These are large quantities of carbon emissions per month, considering that they come from households only. The emissions have huge environmental impacts, particularly climate change. Some of the specific impacts include: changing rainfall patterns, elongated warm nights and hot days, reduced snow cover, increased rate of evapotranspiration, increased occurrence of drought, increased fire risks, rising sea level, etc. (Australian Bureau of Statistics1, 2010).    

Energy use products

Australia is one of the countries with the highest per capita carbon emissions (COTAP, 2016). However, total carbon emissions of Australia per GDP unit are relatively low especially in relation to those of other G20 countries (Deloitte Touche Tohmatsu Pty Ltd, 2014). Households in the country are said to produce at least 20% of the total greenhouse gases (Australian Greenhouse Calculator, 2016). All these emissions have negative impacts on Australia’s economy, environment, ecosystems and human health. As a result, there are several government and non-government agencies that are making efforts to promote energy efficiency in the country. Some of these include the following:

Australian Energy Storage Council (ESC) – this is an NGO that promotes development of Australia’s energy storage solutions.

Clean Energy Finance Corporation (CEFC) – this is an organization established to develop and promote cleaner energy solutions in Australia (Clean Energy Finance Corporation, 2016).

Catholic Earthcare Australia – this is an ecological organization representing Australia’s Catholic Church (Catholic Earthcare Australia, 2016). The organization promotes energy efficiency through national networks, environmental research and education, transformation and advocacy. They have initiatives such as Global Catholic Climate Movement, National Energy Efficiency Network, and ASSISI, through which they create awareness among people on how they can conserve the environment by using energy efficient appliances and methods at their homes and businesses.

Water Corporation, Synergy and Swan River Trust – these are the main public sector sponsors of a program called Great Gardens. They promote energy efficiency by holding workshops to teach people tips on how to reduce water and energy consumption in their household (Public Sector Commission, 2010).

Australian Renewable Energy Agency (ARENA) – this is an organization that was formed to offer renewable energy solutions that are affordable to the entire Australian population. The organization promotes and finances projects aimed at increasing use of renewable energy and reduction of energy costs (ARENA, 2016).

GreenPower – this is a government sponsored program that helps Australian businesses and households to replace their existing energy consumption with renewable energy (GreenPower, 2011).

There are numerous soft tools that are being used in Australia to reduce energy consumption. These tools are targeting energy consumers in different sectors including domestic, industrial, transport, agricultural, construction, etc. Some of these tools include the following: 

Some of these tools include mandatory energy labels and energy efficiency standards. The Australian government has developed energy efficiency standards that require all energy products (including motor vehicles and electrical appliances) being manufactured in the country or imported from other countries to meet certain energy efficiency standards. This has led to promotion of use of energy-efficient products which targets at reducing overall energy consumption in the country. The government has also made it mandatory for manufacturers to attach energy efficiency rating labels on all energy products. These labels indicate the product’s level of energy consumption. The labels have helped consumers to choose products that consume less energy (OECD, 2008).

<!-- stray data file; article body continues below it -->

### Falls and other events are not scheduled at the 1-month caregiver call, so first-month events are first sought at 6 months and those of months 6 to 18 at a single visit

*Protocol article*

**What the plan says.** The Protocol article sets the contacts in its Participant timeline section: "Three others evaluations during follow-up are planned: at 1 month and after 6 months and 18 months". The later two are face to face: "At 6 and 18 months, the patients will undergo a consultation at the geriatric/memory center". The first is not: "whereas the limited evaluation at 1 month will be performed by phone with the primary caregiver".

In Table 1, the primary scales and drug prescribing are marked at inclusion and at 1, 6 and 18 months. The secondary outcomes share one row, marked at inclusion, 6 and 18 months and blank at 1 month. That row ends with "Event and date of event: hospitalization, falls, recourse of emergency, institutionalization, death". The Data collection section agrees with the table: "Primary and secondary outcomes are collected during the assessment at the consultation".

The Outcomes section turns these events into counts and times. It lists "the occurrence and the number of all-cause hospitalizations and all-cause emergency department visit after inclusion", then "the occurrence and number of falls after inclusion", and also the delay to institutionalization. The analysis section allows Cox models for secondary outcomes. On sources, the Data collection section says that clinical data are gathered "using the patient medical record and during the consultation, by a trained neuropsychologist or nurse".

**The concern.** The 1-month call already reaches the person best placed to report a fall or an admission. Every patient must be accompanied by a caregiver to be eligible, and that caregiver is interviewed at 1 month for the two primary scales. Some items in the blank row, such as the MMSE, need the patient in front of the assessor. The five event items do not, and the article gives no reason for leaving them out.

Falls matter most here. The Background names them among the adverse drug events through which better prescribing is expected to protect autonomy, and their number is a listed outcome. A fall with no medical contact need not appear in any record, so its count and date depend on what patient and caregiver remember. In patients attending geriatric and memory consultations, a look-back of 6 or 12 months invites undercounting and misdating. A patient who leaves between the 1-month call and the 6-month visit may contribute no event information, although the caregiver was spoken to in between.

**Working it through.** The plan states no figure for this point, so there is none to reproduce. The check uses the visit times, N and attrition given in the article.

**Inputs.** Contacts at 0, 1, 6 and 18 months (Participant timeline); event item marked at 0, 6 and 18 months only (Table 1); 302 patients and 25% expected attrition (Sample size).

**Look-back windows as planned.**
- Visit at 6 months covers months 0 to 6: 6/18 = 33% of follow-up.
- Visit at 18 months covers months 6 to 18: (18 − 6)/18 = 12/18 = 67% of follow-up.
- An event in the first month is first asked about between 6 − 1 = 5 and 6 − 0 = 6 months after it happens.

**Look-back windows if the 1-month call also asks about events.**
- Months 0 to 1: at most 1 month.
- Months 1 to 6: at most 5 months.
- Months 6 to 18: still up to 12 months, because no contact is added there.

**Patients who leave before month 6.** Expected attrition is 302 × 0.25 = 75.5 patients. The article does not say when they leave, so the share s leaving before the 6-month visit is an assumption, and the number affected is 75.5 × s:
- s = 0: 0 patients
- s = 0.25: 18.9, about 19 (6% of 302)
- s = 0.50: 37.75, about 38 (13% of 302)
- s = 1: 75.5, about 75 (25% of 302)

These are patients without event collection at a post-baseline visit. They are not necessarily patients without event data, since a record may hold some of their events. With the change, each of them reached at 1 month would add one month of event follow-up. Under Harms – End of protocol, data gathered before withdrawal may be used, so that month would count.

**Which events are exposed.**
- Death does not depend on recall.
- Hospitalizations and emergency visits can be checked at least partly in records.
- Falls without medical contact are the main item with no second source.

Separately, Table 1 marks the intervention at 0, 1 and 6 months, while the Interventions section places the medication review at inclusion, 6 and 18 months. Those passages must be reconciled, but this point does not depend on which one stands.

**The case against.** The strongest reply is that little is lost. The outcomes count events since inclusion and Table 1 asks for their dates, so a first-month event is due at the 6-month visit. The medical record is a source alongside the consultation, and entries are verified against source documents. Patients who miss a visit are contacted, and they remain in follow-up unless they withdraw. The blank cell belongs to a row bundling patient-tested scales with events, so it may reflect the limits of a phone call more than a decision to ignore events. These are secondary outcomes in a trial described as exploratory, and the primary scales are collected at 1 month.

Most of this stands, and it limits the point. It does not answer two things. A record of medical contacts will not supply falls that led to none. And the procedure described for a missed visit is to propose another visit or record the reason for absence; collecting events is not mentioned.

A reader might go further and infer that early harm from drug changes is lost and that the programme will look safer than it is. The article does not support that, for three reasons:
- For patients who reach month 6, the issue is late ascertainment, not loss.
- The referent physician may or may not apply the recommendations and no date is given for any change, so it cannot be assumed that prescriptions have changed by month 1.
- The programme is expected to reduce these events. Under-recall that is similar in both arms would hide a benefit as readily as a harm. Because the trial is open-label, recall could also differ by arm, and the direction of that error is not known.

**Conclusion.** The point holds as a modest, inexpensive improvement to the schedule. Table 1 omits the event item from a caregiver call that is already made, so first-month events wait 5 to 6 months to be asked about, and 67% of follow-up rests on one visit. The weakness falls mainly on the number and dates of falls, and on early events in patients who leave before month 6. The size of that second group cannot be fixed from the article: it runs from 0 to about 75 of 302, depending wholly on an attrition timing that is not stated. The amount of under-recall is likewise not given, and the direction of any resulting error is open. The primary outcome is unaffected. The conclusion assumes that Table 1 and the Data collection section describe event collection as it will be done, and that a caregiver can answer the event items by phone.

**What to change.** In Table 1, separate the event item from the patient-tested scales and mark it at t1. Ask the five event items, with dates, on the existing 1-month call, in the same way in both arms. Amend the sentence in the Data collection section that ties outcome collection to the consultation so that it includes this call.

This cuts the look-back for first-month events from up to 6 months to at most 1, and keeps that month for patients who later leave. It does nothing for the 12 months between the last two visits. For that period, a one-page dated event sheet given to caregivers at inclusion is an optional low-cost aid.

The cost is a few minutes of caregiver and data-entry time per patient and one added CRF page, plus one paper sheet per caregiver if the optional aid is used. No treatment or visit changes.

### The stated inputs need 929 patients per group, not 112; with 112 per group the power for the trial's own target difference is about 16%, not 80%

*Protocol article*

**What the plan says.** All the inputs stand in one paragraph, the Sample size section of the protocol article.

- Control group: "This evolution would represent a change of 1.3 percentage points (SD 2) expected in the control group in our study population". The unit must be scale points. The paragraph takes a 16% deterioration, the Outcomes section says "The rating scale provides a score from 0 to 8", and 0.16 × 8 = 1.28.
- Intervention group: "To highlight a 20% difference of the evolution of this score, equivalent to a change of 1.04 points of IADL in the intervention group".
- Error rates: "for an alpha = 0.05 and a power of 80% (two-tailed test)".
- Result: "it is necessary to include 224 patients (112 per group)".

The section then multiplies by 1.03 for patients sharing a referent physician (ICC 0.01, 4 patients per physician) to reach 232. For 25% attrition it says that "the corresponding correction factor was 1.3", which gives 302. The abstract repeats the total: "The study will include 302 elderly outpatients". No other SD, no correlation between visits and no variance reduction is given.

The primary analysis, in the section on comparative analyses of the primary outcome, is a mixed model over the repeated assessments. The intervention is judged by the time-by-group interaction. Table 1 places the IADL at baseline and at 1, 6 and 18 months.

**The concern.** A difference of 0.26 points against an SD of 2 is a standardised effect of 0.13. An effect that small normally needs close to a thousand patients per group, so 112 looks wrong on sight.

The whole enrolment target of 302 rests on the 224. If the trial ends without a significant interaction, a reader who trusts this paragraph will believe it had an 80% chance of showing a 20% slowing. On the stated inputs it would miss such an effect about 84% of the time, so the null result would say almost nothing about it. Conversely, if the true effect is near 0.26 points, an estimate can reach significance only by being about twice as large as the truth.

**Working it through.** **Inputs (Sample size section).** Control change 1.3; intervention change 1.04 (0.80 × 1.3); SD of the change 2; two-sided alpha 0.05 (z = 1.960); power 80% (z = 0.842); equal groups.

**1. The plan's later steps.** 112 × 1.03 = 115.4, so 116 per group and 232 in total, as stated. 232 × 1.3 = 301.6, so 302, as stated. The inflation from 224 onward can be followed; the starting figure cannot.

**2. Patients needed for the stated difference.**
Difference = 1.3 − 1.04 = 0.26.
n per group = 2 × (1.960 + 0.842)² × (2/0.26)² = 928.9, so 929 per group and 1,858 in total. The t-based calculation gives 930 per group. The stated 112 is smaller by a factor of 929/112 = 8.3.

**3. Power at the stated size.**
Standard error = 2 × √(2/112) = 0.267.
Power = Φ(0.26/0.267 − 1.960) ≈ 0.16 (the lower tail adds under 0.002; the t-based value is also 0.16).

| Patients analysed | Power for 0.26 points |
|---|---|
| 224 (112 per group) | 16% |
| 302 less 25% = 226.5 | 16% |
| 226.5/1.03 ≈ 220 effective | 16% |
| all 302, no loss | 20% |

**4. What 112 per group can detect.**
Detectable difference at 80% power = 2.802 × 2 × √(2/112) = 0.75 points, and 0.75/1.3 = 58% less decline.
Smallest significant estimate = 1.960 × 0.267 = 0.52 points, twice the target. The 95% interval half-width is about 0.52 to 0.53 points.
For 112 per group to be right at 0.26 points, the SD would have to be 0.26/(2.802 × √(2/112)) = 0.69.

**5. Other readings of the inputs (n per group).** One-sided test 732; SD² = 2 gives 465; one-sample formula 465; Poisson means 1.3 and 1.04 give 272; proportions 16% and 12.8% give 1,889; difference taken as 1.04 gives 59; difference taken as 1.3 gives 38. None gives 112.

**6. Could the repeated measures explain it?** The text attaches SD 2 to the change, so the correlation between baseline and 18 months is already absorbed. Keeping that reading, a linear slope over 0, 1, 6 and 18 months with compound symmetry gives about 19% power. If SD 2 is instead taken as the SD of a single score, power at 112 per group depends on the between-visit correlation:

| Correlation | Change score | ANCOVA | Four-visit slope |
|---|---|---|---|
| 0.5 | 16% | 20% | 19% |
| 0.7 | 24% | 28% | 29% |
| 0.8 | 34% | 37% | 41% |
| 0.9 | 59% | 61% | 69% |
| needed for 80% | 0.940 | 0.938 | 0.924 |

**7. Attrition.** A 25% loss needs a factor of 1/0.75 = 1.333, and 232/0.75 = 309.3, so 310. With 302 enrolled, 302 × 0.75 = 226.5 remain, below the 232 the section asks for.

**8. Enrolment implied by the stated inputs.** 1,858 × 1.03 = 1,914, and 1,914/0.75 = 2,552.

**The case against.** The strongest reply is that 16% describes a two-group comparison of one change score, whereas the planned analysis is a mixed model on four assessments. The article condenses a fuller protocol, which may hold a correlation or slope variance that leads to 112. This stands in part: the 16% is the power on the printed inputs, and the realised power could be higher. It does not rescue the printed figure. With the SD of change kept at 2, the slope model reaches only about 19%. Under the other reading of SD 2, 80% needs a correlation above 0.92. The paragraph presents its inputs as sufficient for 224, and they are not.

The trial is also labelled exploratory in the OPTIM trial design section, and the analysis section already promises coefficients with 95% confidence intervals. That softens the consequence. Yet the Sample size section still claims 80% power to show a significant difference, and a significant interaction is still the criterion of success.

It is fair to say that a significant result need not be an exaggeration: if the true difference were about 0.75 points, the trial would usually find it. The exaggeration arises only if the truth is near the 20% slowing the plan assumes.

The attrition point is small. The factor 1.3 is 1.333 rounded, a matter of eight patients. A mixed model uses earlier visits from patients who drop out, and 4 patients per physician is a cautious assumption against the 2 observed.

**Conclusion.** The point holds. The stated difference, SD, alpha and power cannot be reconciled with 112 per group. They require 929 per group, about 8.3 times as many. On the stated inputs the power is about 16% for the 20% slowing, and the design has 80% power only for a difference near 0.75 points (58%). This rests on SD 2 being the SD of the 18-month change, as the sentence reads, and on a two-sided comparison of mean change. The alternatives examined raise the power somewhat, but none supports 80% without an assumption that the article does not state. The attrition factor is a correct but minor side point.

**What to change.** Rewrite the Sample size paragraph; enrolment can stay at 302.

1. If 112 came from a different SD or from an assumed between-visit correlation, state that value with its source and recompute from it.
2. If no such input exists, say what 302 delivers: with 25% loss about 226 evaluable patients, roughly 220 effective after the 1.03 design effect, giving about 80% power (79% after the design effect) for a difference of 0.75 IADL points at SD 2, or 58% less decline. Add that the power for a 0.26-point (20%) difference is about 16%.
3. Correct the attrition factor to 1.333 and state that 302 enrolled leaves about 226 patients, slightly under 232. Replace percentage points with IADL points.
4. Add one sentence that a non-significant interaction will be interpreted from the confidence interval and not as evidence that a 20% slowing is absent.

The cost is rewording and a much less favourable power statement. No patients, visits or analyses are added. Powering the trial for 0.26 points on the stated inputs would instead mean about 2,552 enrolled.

Sources of energy

They include public communications campaigns and education. Communications campaigns are used by the government for sharing information with all citizens on how they can reduce energy consumption in their homes. The government also partners with private business owners to conduct countrywide campaigns and give special offers ton energy efficient household products. The focus of Australian Federal Ministry of Education has been to include sustainable consumption education in the curriculum. This will ensure that the whole country understands the benefits of sustainable consumption and knows how to select energy efficient products. Both the government and on-governmental organizations have also been focusing on educating people how to change their lifestyles and embrace modern energy efficiency technologies such as house insulation, building small houses, using sustainable building materials, etc. (Committee on Civil Engineering and Architecture, 2007)

These tools include charges & taxes, and incentives & subsidies. The government plays a role in influencing behaviors of consumers through raising prices on products that are not energy efficient. This has changed purchasing patterns of consumers because they are now choosing energy efficient products, which reduces energy consumption. The government is also using incentives and subsidies to encourage households to use energy efficient products. For example, the government provides financial support to individuals or organizations that are developing or implementing projects aimed at reducing energy consumption in Australia. Such tools include energy efficiency grants offered by Australia’s Department of Industry (Department of Industry, 2016). Households also receive financial incentives and subsidies for energy efficient investments, such as windows, heating systems, insulation, etc.

These include corporate reporting, advertising and public procurement. It has become a legal obligation for companies to include information on energy efficiency in their annual report. The government ensures that the information given is true and promotes energy efficiency. Commercial advertising channels such as radio and television commercials, magazines, flyers and billboards are also being used to promote household energy efficiency. Trade Practices Act 1974 (TPA) and Australian Competition and Consumer Commission have established guidelines on how commercial advertising should be done regarding sustainability. The government has also adopted green procurement practices as a way of promoting manufacturing and use of energy efficient domestic appliances, including lighting, dryers and washers, conditioners, ovens and heating systems.